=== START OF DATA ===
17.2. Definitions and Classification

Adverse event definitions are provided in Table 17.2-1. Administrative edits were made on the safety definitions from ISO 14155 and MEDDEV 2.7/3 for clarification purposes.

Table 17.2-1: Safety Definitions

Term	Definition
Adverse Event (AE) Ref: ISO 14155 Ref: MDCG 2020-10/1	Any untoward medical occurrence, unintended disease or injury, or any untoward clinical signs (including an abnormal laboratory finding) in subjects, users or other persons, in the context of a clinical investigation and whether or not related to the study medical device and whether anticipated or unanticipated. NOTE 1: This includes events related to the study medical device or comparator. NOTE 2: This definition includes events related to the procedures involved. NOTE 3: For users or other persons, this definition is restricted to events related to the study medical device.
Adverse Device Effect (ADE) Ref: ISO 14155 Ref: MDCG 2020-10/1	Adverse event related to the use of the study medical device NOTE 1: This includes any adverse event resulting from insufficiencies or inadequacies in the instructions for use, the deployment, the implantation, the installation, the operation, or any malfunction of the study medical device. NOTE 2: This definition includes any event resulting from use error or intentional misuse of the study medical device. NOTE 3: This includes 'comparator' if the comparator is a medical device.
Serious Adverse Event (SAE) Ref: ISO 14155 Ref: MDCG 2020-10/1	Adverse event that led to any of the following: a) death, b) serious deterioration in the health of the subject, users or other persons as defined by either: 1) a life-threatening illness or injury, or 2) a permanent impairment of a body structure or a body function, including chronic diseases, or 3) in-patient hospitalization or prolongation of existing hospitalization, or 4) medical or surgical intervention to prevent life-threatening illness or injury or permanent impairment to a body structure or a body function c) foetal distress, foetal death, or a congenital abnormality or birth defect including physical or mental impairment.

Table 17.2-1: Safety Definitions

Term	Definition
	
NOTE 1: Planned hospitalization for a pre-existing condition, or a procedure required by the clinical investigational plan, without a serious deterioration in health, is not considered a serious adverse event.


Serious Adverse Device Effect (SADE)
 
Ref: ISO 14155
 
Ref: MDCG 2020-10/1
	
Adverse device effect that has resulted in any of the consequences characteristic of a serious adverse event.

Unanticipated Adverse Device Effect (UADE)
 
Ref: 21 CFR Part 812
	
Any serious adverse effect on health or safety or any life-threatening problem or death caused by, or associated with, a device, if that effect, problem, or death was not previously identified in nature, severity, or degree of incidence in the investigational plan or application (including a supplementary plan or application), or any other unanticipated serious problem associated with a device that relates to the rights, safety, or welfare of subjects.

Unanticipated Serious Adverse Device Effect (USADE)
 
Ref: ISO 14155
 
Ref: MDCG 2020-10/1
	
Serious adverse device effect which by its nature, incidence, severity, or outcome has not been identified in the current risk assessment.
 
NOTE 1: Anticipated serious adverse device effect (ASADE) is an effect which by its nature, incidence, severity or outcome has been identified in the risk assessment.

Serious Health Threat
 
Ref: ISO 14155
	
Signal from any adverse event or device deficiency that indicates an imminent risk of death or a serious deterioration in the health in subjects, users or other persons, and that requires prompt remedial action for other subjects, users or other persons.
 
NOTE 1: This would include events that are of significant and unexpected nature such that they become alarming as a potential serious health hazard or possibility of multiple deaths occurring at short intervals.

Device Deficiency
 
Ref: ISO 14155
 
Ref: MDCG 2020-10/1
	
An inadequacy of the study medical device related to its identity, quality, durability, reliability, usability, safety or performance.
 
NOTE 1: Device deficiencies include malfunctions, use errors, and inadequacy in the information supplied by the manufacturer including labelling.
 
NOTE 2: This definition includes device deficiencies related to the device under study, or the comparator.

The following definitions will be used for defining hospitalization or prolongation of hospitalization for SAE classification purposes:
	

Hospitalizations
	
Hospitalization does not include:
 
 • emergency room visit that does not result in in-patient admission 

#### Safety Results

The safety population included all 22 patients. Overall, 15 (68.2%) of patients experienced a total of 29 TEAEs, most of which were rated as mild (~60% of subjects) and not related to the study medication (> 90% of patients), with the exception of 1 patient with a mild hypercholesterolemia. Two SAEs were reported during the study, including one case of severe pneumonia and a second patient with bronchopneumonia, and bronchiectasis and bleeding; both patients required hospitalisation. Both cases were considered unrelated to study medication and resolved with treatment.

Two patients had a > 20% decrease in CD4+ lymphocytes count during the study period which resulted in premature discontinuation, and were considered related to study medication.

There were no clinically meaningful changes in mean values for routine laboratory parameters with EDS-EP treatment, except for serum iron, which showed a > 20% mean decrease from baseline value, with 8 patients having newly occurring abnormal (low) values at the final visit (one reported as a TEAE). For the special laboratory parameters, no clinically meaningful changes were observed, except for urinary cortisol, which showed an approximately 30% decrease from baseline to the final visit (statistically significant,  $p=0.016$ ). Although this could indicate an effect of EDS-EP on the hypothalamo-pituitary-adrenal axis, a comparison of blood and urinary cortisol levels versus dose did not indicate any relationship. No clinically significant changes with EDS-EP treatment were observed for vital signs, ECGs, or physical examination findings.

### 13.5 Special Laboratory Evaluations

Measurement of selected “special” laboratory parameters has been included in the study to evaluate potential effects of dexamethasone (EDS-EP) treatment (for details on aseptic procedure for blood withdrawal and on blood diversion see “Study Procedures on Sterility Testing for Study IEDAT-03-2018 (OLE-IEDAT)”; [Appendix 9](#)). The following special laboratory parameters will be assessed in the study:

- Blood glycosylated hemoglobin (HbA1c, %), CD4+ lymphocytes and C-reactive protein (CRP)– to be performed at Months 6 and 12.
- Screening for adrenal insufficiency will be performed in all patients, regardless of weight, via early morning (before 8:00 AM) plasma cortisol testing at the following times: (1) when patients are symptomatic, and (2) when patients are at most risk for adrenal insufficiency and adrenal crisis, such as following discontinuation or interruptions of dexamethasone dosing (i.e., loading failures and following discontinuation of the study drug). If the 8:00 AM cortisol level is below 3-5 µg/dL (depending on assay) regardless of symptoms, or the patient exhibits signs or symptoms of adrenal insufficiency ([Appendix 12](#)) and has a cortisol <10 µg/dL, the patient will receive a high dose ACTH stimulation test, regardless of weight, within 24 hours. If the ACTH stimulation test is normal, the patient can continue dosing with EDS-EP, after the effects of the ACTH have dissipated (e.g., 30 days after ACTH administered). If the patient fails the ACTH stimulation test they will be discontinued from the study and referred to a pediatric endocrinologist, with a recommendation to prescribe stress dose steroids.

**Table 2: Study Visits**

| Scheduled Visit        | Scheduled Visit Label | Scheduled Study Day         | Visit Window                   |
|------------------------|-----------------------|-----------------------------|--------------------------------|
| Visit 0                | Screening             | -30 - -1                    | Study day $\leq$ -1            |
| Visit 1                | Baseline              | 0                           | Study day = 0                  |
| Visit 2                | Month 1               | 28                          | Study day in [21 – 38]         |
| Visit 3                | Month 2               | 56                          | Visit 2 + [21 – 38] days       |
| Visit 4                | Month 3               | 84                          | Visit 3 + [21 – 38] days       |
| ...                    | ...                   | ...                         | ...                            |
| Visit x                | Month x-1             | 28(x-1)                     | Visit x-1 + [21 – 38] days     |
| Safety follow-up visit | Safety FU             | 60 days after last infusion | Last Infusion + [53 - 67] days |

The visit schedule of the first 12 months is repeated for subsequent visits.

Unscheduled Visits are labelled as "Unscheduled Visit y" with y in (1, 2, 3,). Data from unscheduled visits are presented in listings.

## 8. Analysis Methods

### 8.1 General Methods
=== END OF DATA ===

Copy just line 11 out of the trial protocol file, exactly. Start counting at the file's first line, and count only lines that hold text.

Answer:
Serious Adverse Device Effect (SADE)
 